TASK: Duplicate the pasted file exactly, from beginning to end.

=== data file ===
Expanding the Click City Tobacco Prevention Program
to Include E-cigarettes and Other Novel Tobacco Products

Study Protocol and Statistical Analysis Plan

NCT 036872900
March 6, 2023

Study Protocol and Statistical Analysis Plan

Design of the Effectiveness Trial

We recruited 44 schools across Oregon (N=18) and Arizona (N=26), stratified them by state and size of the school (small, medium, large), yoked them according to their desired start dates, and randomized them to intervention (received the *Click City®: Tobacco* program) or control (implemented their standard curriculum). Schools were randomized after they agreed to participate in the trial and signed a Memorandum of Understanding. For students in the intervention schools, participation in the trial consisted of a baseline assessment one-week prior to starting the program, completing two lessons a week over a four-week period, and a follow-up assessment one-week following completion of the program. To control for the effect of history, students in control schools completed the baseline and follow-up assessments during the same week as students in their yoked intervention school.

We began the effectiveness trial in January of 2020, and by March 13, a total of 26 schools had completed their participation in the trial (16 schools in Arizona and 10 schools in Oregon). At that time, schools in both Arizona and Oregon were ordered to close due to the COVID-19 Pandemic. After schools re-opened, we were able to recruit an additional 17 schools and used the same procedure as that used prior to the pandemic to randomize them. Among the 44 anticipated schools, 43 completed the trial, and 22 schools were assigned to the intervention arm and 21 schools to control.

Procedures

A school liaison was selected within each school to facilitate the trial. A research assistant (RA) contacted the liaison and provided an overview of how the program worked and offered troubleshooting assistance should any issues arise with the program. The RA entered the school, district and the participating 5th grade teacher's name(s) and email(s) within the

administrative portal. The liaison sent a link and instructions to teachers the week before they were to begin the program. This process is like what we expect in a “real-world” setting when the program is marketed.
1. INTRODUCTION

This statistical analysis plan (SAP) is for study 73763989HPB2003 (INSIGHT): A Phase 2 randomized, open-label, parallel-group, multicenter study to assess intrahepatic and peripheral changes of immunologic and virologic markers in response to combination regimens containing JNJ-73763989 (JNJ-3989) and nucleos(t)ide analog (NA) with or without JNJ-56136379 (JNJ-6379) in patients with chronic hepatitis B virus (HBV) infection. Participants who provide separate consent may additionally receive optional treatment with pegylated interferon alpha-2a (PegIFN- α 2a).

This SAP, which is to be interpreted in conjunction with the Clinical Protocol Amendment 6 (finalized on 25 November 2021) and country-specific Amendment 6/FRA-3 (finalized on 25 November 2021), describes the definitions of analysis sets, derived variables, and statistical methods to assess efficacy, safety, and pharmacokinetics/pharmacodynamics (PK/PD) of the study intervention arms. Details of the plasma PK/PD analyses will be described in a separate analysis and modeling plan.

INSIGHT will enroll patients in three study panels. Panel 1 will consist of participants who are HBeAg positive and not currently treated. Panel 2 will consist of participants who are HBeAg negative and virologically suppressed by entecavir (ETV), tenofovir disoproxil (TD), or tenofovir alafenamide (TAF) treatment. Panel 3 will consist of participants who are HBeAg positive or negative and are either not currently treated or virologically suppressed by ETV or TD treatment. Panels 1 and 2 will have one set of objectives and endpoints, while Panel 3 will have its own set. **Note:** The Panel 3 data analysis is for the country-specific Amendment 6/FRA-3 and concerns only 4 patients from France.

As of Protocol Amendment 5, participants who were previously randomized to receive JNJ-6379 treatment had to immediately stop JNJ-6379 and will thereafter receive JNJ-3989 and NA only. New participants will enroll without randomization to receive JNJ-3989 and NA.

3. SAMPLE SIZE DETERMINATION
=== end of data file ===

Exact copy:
Expanding the Click City Tobacco Prevention Program
to Include E-cigarettes and Other Novel Tobacco Products

Study Protocol and Statistical Analysis Plan

NCT 036872900
March 6, 2023

Study Protocol and Statistical Analysis Plan

Design of the Effectiveness Trial

We recruited 44 schools across Oregon (N=18) and Arizona (N=26), stratified them by state and size of the school (small, medium, large), yoked them according to their desired start dates, and randomized them to intervention (received the *Click City®: Tobacco* program) or control (implemented their standard curriculum). Schools were randomized after they agreed to participate in the trial and signed a Memorandum of Understanding. For students in the intervention schools, participation in the trial consisted of a baseline assessment one-week prior to starting the program, completing two lessons a week over a four-week period, and a follow-up assessment one-week following completion of the program. To control for the effect of history, students in control schools completed the baseline and follow-up assessments during the same week as students in their yoked intervention school.

We began the effectiveness trial in January of 2020, and by March 13, a total of 26 schools had completed their participation in the trial (16 schools in Arizona and 10 schools in Oregon). At that time, schools in both Arizona and Oregon were ordered to close due to the COVID-19 Pandemic. After schools re-opened, we were able to recruit an additional 17 schools and used the same procedure as that used prior to the pandemic to randomize them. Among the 44 anticipated schools, 43 completed the trial, and 22 schools were assigned to the intervention arm and 21 schools to control.

Procedures

A school liaison was selected within each school to facilitate the trial. A research assistant (RA) contacted the liaison and provided an overview of how the program worked and offered troubleshooting assistance should any issues arise with the program. The RA entered the school, district and the participating 5th grade teacher's name(s) and email(s) within the

administrative portal. The liaison sent a link and instructions to teachers the week before they were to begin the program. This process is like what we expect in a “real-world” setting when the program is marketed.
1. INTRODUCTION

This statistical analysis plan (SAP) is for study 73763989HPB2003 (INSIGHT): A Phase 2 randomized, open-label, parallel-group, multicenter study to assess intrahepatic and peripheral changes of immunologic and virologic markers in response to combination regimens containing JNJ-73763989 (JNJ-3989) and nucleos(t)ide analog (NA) with or without JNJ-56136379 (JNJ-6379) in patients with chronic hepatitis B virus (HBV) infection. Participants who provide separate consent may additionally receive optional treatment with pegylated interferon alpha-2a (PegIFN- α 2a).

This SAP, which is to be interpreted in conjunction with the Clinical Protocol Amendment 6 (finalized on 25 November 2021) and country-specific Amendment 6/FRA-3 (finalized on 25 November 2021), describes the definitions of analysis sets, derived variables, and statistical methods to assess efficacy, safety, and pharmacokinetics/pharmacodynamics (PK/PD) of the study intervention arms. Details of the plasma PK/PD analyses will be described in a separate analysis and modeling plan.

INSIGHT will enroll patients in three study panels. Panel 1 will consist of participants who are HBeAg positive and not currently treated. Panel 2 will consist of participants who are HBeAg negative and virologically suppressed by entecavir (ETV), tenofovir disoproxil (TD), or tenofovir alafenamide (TAF) treatment. Panel 3 will consist of participants who are HBeAg positive or negative and are either not currently treated or virologically suppressed by ETV or TD treatment. Panels 1 and 2 will have one set of objectives and endpoints, while Panel 3 will have its own set. **Note:** The Panel 3 data analysis is for the country-specific Amendment 6/FRA-3 and concerns only 4 patients from France.

As of Protocol Amendment 5, participants who were previously randomized to receive JNJ-6379 treatment had to immediately stop JNJ-6379 and will thereafter receive JNJ-3989 and NA only. New participants will enroll without randomization to receive JNJ-3989 and NA.

3. SAMPLE SIZE DETERMINATION